Under section 60 of the Criminal Justice and Public Order Act 1994, officers do not require suspicion to stop someone in a designated area for a limited period. Under those powers, in 2008-09 there were 150,000 incidences of stop-and-search, with black people 26 times more likely to be stopped. Notwithstanding the point that Ministers often make—that three quarters of the stops were in London—there will be huge disproportionality and that is clearly a worry. Again, the Committee is looking for reassurance from the Minister about that.
It is worth reading some of what the Merits of Statutory Instruments Committee said, because the way in which the matter has been handled has made it considerably worse. The changes have some merit, but the Committee’s report, published on 9 December, is worth quoting at some length:
“Those amendments being made in response to judgements appeared accepted as a step in the right direction. However the organisations all expressed continuing concern, not so much with the legislation itself, as the variability in the ways it is interpreted by police forces across the country…Members may wish to press the Home Office for more specific detail on how these changes will be applied in practice and their efficacy and consistency monitored.”
Given that the changes mean there will not be a national requirement to record stop-and-accounts, it will be a local decision. The Minister needs to understand that more is needed from him about how this will be monitored—if at all. Who will make the decision and what will be the rank of the officer, if it is a police officer? If it is one of the newly elected police and crime commissioners, what size of area would the decision apply to? Would it be a whole police force area or a small area within the force area? Such details are not available to communities to reassure them about what is happening.
As the Minister knows, Liberty, Justice, Ronnie Flanagan, who was the previous inspector of Her Majesty’s inspectorate of constabulary, and, many years ago, the Stephen Lawrence inquiry and others have all warned that the absence of national recording requirements can lead to disproportionality—hence the importance that each member of the Committee will attach to it. If some local police and crime commissioners are more zealous than others, or if there is overuse in some forces, how will the Minister know and what will he be able to do about it?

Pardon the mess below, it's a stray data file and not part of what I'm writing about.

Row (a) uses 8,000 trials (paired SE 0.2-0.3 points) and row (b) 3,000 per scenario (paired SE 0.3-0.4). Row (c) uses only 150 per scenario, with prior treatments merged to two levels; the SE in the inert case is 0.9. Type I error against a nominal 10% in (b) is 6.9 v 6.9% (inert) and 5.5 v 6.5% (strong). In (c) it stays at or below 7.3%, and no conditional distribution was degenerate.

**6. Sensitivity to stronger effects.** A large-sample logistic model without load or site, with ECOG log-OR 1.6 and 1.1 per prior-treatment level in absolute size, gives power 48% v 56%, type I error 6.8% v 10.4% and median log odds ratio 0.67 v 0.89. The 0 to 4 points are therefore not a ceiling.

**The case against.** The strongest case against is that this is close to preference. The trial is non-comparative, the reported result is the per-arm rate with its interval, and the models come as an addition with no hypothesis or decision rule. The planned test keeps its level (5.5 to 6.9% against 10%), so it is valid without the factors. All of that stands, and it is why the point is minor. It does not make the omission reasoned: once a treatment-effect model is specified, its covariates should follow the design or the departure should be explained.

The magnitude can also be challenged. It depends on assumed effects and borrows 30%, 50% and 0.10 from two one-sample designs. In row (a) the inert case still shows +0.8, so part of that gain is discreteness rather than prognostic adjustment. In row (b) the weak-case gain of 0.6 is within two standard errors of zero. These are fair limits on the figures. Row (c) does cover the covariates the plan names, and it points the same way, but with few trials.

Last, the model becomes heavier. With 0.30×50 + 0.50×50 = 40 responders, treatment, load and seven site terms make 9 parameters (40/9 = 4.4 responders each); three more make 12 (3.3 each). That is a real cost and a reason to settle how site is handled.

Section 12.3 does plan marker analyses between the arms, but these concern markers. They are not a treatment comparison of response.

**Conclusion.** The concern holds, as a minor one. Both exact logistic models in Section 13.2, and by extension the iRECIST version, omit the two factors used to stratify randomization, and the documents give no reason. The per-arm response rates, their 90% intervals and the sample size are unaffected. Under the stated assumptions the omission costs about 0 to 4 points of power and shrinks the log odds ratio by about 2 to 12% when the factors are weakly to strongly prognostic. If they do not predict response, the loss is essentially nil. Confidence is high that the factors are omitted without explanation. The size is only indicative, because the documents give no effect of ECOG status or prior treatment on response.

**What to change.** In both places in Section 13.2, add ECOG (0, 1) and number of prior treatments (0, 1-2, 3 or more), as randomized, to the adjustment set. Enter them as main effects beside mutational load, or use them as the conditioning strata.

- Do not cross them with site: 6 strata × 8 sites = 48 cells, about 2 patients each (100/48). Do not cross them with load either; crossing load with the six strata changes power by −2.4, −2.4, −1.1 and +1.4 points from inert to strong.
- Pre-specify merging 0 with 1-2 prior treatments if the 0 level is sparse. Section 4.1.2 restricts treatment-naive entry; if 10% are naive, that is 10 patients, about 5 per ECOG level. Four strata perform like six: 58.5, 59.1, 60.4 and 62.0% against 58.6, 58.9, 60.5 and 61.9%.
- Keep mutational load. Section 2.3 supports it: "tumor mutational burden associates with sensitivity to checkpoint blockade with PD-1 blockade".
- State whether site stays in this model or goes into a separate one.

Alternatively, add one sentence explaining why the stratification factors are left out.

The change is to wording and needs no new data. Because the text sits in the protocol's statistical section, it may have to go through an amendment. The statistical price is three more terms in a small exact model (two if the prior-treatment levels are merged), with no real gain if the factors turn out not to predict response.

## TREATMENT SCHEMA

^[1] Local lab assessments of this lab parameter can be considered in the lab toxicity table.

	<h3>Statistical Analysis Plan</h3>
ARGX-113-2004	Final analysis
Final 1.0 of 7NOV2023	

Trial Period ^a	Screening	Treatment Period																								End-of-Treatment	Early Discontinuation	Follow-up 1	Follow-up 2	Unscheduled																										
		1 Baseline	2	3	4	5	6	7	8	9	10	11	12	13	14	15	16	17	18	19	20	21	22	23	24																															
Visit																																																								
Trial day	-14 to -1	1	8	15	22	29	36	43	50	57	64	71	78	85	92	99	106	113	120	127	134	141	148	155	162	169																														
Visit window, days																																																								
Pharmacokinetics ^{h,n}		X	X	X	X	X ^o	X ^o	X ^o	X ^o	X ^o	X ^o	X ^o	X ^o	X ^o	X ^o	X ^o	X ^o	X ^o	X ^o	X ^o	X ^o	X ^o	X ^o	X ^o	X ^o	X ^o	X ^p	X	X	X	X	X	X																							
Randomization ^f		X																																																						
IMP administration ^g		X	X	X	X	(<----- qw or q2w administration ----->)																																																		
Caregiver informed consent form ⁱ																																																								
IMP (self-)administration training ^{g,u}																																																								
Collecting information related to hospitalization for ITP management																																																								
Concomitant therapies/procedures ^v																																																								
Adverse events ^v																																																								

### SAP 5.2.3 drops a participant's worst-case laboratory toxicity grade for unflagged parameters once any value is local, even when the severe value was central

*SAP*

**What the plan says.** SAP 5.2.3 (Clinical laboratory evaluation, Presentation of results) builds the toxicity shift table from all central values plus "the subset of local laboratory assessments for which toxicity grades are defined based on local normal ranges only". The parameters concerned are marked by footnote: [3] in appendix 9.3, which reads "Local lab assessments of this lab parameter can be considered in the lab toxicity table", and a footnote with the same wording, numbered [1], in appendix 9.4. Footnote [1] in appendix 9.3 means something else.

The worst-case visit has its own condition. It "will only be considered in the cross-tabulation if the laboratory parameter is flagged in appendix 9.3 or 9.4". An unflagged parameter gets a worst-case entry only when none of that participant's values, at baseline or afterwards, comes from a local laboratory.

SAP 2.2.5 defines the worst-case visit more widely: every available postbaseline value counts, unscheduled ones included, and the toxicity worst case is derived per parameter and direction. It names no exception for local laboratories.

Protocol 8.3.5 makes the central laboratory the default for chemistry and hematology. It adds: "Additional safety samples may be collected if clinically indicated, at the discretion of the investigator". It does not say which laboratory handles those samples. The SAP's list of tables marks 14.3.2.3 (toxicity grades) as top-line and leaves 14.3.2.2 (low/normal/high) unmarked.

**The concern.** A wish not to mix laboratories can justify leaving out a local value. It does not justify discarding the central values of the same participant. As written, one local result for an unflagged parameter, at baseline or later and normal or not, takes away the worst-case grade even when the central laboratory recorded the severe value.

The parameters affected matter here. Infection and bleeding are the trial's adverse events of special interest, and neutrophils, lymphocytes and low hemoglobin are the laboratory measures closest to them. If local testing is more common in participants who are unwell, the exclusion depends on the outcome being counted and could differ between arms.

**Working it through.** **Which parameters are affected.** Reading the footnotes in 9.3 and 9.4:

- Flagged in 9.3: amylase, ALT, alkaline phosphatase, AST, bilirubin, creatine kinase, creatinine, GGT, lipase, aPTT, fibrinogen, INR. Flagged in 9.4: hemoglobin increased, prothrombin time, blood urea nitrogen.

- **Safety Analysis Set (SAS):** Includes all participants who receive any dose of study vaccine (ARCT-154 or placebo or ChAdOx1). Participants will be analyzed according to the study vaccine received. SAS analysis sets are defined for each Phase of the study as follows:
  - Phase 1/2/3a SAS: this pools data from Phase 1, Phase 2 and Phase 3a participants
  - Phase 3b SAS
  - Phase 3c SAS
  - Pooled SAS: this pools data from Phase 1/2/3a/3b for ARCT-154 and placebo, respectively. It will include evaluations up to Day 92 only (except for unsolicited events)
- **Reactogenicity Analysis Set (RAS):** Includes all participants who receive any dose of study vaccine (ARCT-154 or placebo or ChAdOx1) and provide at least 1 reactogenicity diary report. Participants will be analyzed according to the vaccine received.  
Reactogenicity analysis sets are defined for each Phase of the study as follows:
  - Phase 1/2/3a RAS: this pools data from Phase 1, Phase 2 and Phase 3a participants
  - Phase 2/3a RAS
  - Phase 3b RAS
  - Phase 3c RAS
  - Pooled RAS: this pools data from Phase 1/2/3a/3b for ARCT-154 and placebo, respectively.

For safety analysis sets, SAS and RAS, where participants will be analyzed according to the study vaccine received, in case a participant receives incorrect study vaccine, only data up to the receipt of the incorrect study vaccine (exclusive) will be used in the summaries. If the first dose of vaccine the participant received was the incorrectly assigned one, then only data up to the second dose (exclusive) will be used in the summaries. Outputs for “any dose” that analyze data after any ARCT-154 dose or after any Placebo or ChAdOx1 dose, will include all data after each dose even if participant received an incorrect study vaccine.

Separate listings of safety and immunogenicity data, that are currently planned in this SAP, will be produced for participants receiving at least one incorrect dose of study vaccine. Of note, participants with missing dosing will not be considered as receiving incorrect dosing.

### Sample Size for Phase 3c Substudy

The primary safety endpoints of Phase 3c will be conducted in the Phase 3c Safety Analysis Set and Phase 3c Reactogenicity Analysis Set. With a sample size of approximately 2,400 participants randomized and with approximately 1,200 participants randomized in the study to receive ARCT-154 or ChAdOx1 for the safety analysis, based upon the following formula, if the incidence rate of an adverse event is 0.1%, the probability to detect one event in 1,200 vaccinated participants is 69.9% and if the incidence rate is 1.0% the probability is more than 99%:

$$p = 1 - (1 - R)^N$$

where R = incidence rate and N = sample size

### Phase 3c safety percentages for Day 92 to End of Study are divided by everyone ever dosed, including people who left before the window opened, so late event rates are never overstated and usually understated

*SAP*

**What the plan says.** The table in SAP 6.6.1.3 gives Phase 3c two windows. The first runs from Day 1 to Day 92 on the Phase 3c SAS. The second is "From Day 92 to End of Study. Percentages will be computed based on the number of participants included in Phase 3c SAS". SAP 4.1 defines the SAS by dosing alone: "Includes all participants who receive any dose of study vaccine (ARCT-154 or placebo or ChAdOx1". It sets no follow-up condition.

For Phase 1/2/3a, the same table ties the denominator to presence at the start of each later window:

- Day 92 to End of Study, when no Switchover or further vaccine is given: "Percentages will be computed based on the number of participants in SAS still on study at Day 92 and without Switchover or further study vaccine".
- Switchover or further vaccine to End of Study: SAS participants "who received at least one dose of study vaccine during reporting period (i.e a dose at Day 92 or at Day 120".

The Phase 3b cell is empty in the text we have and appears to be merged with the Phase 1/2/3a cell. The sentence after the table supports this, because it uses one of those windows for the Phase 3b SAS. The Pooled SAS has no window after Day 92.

In attempting to reduce bureaucracy, which we all want, the Government are also reducing the amount of information to be recorded on stop-and-search forms. Considerable concern has been expressed about this and the extent to which the proposed changes to section 60 of the Criminal Justice and Public Order Act 1994 would allow officers to take into consideration a person’s ethnicity when stopping and searching under that power. The Government have amended the code, as stated in the explanatory memorandum. Could the Minister explain how he intends to ensure that that part of the code is fit for purpose and helps to deal with the concerns raised? Will he continue to review the consistency of application between and within forces across the country under the provision, too?
“However, let me say straightaway that, if it is demonstrated that the changes are not helpful, it will be right and proper to think again, and consultation is still going on.”—[Official Report, House of Lords, 25 January 2011; Vol. 724, c. GC182.]
Could the Minister confirm that that is the Government’s position? My right hon. Friend the Member for Tottenham has said that there is considerable anxiety, if not anger, about some of the information that is being excluded from the information that is to be required to be recorded, including, as in my right hon. Friend’s example, where injury occurs as a result of a stop and search. The baroness says that it is still under consideration and that consultation is still going on. If that is the case, was she wrong? Could the Minister further reflect on some of the other points that have been raised in this Committee?
Given the need for consultation, could the Minister tell us what is actually happening? The NPIA-run stop-and-search panel has been abolished, so what is taking its place? If community engagement is key, as my right hon. Friend has said, surely something needs to be in its place now. If it is not, it needs to be done quickly. Could the Minister update us on what is happening on any replacement and the time scale for it?
I heard what the Minister said about the Merits of Statutory Instruments Committee’s criticism of the Home Office and its handling of things. I will read from the Committee’s report, because it goes to the heart of the problem that communities have with this order:
“It should be noted that the only mention of the revised PACE Codes on the Home Office site was in a brief news item on 17 November when the instrument was laid before the House and there is currently”—